Friday, September 30, 2005

The Silk Road Re-Opens

China and India have resumed trade along the Silk Road according to this report by Randeep Ramesh:

What's happening [along the Silk Road] is only part of what is now being called the "Chindia effect", a phrase that has gained currency as it dawned on analysts that if the current growth rate persists in China and India, by 2050 the two nations will account for roughly half of global output. The "Chindia" region's potential of huge domestic markets - encompassing a third of humanity - cheap highly skilled labour and governments pursuing capital-friendly policies have led many to conclude that the world is at a tipping point in history.

In Mapping the Global Future, a report by the National Intelligence Council, a division of the CIA, analysts concluded: "In the same way that commentators refer to the 1900s as the 'American Century,' the 21st century may be seen as the time when Asia, led by China and India, comes into its own."....

Despite its reputation as a software superpower, India's exports have been driven by the export of one item: iron ore. Last year the country shipped 60m tonnes of iron ore to China, whose voracious construction industry is gobbling up the world's raw materials.

Chinese officials have long insisted that if their country is the workshop of the world then India is the globe's office.
The logic is that both can work together to corner markets. Many Indian IT firms already employ hundreds of programmers in China. |Guardian Unlimited|(emphasis added)
You can find Mapping the Global Future here.

Santa Ana's burning desire

The entire UCLA campus smells like one giant bonfire tonight thanks to the forest fires. The closest fire is at least 10 or 15 miles away, but you couldn't tell it by the smell.

The Santa Ana winds make September a hot time in Los Angeles.

Thursday, September 29, 2005

RFID to stop hit and run drivers?

This site proposes a new method of using RFID chips to document accidents and allow police to catch hit and run drivers. I think this is a great idea and a clever use of the technology. Actually, it could work just by stamping the VIN number on the chips, but RFID would make it easier to scan the information quickly.

In theory, if a system like this were implemented it should deter people's impulse to flee the scene of an accident since they'll be leaving a digital fingerprint at the scene of the crime.

Although leaving the scene of a crime is a undoubtedly an irrational, fearful thing in many cases...the marker tags probably wouldn't be a total deterrent, but over time they seem like they would reduce the practice of hit and run. I wonder if someone's done a study on reasons people flee the scene of traffic accidents...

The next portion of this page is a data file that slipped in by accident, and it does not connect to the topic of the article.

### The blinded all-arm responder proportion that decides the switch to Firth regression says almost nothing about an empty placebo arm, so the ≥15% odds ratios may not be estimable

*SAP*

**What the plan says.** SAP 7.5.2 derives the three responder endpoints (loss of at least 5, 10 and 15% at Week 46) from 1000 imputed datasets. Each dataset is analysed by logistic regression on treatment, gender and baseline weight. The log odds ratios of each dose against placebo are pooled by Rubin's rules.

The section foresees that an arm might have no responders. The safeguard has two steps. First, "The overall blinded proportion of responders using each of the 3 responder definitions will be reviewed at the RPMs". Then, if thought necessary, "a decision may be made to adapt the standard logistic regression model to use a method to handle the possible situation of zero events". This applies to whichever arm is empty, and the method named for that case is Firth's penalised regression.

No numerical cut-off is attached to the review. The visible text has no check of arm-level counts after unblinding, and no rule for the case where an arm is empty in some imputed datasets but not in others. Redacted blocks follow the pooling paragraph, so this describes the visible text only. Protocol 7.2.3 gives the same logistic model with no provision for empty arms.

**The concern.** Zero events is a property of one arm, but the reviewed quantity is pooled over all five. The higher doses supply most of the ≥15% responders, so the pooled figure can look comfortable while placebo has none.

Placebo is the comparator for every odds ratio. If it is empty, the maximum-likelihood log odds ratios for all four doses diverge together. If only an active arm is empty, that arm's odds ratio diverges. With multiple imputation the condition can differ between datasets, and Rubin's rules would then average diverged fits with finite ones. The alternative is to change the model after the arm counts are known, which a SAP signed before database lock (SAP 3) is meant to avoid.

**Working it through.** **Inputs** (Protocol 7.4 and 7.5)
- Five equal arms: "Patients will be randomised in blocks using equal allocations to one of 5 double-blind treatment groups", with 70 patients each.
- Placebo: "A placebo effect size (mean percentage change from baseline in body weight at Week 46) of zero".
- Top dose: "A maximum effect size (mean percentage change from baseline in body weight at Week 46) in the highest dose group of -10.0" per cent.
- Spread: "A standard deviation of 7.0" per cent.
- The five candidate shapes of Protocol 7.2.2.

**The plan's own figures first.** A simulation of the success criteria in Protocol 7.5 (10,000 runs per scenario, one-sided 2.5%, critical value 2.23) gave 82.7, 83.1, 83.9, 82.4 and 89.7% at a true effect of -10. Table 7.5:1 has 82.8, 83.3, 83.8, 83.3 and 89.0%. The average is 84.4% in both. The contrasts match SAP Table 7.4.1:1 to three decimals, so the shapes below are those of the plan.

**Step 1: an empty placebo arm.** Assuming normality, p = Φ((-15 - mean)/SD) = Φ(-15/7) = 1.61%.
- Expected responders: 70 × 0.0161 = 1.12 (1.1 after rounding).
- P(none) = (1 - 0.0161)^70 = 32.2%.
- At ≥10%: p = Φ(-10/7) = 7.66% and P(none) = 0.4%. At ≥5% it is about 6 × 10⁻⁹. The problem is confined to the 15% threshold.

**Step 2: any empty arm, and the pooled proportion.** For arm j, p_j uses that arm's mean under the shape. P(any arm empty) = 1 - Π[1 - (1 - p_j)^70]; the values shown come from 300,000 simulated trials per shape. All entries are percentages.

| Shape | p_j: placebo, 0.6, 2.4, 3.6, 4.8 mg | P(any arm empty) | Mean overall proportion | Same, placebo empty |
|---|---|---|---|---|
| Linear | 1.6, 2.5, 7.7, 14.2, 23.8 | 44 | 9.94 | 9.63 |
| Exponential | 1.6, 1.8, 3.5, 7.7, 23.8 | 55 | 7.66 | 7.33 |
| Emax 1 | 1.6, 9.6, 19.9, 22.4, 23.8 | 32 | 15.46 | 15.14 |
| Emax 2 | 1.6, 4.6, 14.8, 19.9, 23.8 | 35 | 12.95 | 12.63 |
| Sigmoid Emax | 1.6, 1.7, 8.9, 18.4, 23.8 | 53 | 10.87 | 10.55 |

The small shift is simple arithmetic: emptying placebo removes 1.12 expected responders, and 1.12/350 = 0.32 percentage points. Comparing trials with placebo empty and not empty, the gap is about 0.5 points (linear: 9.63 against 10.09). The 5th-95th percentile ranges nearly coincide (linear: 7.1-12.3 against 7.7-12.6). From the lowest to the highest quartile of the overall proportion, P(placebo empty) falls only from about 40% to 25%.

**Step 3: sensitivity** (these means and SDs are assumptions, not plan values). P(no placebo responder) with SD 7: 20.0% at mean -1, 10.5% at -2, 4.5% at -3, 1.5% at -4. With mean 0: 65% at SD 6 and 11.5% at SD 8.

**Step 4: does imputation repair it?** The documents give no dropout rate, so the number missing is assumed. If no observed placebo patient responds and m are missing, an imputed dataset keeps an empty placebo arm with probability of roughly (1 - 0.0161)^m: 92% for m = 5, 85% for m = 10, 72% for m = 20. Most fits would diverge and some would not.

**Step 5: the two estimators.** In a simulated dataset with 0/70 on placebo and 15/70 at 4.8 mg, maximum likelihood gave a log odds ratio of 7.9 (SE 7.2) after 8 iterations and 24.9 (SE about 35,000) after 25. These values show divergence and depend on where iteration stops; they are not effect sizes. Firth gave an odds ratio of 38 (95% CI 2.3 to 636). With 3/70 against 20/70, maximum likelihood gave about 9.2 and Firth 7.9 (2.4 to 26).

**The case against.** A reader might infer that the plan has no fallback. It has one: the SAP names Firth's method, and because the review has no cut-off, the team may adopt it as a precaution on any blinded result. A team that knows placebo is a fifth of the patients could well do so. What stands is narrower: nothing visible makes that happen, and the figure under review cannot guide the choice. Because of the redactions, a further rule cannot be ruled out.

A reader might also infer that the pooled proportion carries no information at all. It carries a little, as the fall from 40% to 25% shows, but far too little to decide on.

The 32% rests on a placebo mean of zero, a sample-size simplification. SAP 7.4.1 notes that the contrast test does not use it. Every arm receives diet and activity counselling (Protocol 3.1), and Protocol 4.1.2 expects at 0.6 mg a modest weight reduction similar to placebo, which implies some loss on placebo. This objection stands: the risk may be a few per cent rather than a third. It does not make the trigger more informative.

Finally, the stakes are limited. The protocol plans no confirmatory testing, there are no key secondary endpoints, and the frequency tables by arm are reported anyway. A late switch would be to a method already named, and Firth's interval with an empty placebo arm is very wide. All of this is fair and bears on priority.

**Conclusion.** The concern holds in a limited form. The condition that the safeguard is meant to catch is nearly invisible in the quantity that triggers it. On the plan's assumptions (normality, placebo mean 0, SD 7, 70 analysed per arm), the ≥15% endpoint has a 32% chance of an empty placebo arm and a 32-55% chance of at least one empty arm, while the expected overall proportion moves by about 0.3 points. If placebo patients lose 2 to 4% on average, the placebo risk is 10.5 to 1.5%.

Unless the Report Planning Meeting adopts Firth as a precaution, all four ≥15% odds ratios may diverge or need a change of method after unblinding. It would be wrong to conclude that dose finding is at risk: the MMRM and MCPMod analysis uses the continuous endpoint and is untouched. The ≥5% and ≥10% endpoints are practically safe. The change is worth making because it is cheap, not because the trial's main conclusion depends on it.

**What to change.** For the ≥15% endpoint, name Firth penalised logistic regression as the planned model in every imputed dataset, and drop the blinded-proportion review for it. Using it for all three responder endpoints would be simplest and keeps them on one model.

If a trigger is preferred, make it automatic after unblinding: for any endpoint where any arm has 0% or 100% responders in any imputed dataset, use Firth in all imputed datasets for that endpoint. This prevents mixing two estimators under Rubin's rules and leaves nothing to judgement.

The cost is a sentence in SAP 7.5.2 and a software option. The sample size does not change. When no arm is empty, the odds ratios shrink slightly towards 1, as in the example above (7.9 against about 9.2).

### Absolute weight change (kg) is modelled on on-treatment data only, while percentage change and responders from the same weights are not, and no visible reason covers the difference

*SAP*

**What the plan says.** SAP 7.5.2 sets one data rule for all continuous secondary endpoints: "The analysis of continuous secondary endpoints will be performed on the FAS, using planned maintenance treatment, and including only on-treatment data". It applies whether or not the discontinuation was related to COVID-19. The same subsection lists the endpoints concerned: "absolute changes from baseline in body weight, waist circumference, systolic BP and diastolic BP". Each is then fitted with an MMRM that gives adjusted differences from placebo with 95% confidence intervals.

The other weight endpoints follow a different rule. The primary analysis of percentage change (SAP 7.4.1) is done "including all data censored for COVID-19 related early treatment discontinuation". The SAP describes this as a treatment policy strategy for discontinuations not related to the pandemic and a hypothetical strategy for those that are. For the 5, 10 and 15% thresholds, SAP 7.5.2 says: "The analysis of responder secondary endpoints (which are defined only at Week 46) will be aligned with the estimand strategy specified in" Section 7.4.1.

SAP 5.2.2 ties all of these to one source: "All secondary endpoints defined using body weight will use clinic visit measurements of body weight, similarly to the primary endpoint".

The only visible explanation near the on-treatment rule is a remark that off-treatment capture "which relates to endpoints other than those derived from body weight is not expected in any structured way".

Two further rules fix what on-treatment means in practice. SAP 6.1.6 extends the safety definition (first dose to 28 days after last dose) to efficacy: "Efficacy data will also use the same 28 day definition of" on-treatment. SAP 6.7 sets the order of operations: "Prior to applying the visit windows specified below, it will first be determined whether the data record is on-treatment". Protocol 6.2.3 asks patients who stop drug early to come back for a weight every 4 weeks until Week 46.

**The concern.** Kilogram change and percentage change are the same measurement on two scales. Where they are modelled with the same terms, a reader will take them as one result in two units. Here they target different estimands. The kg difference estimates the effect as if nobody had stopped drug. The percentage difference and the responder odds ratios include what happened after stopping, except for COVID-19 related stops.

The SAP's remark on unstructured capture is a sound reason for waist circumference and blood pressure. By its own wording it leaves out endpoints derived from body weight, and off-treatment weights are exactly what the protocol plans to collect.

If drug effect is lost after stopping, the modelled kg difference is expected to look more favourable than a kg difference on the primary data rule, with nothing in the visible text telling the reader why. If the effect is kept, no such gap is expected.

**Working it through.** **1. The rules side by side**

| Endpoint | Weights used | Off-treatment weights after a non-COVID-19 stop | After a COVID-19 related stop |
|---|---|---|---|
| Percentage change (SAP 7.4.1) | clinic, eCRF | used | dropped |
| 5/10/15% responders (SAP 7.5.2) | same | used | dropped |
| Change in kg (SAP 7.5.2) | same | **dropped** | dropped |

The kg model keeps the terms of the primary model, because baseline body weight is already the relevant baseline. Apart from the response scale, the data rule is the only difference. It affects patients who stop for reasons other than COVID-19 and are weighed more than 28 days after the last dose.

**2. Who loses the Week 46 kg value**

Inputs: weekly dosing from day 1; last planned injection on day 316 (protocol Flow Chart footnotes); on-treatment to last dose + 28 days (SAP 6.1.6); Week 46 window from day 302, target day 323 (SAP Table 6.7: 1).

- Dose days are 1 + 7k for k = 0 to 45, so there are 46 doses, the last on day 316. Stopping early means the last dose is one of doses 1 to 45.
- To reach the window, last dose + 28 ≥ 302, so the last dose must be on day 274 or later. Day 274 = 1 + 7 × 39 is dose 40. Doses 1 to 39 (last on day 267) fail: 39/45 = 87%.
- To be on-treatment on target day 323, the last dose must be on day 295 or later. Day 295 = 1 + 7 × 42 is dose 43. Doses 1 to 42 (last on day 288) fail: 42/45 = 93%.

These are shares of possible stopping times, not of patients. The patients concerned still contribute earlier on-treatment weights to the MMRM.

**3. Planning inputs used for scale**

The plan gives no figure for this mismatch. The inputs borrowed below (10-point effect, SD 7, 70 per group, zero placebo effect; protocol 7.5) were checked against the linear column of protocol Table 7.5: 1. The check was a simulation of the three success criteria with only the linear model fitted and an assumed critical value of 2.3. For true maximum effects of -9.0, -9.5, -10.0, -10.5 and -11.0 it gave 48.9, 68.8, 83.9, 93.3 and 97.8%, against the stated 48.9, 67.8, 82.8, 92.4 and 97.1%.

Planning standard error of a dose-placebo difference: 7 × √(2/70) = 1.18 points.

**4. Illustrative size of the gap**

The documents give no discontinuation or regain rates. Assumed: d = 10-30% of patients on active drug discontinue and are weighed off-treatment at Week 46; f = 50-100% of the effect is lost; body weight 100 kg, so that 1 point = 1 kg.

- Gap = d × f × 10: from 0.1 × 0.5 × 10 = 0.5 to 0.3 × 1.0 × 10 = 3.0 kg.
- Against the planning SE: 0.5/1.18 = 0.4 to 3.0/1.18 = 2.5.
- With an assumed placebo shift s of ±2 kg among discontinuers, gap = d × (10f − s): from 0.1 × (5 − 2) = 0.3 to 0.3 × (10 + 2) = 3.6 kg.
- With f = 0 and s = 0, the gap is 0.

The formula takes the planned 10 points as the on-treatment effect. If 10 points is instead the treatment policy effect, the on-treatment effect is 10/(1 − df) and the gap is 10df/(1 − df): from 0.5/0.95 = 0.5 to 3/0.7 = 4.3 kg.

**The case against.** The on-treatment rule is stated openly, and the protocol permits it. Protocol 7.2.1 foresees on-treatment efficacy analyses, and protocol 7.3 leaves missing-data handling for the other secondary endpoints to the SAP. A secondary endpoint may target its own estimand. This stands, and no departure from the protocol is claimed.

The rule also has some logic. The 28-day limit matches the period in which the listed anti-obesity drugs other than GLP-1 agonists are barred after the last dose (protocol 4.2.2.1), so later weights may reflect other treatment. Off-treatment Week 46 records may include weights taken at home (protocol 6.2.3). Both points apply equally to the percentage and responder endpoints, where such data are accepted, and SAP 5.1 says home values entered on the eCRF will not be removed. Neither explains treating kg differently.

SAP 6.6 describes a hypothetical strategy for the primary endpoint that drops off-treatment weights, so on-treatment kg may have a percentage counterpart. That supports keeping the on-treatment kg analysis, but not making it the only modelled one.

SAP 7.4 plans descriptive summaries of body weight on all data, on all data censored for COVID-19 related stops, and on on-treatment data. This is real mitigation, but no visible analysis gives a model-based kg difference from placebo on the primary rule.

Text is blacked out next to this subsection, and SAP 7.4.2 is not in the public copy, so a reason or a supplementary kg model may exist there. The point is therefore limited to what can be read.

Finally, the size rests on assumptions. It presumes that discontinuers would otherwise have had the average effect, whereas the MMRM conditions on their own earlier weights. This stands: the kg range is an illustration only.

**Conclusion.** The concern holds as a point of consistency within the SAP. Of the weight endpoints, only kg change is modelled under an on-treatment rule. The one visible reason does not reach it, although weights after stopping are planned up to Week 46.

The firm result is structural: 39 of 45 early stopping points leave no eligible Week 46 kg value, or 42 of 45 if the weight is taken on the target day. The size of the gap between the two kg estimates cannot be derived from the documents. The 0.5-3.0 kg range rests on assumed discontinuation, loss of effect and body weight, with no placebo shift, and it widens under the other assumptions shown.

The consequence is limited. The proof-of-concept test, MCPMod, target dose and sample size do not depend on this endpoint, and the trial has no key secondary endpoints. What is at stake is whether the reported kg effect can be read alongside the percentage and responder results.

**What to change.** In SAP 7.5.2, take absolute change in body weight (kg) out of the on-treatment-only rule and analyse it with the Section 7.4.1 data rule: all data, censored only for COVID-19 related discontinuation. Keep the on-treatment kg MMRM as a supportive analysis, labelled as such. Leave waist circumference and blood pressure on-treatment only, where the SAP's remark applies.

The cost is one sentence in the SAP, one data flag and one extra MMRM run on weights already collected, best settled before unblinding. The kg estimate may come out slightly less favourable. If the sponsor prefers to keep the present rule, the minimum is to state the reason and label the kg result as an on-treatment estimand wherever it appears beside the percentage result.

Impaired drivers might not even notice that they ran someone (or some thing) down on their way home. This system would certainly net some people who were too drunk or too sleepy to be driving.

Murphy's Law: Peak Oil and Global Warming Together

Zwichenzug in his comment to my last post suggested the global warming poses a far greater threat to civilization as we know it than oil depletion. I agree.

Even if global warming doesn't change the basic climate model, global warming is adding a great deal of energy to the environment and storms are going to become more powerful and we will be seeing many more environmental refugees over the course of this century.

And Z is absolutely right that market forces cannot contain global warming. Truth is, there's absolutely nothing we can do to stop it. Even if we stopped producing any greenhouse gases at all today, global warming will continue to accelerate as evidenced by the the melting of the arctic sea ice.

[M]elting sea ice accelerates warming because dark-coloured water absorbs heat from the sun that was previously reflected back into space by white ice. "Feedbacks in the system are starting to take hold. We could see changes in Arctic ice happening much sooner than we thought and that is important because without the ice cover over the Arctic Ocean we have to expect big changes in Earth's weather." |Guardian Unlimited|
The process of global warming has been set in motion and there is no going back.

Global warming will undoubtedly change the climate model and our traditional system of agriculture will have to adapt as growing temperatures and growing seasons change around the planet. Food yields will probably drop (at least for a while) and problems of feeding people will mount.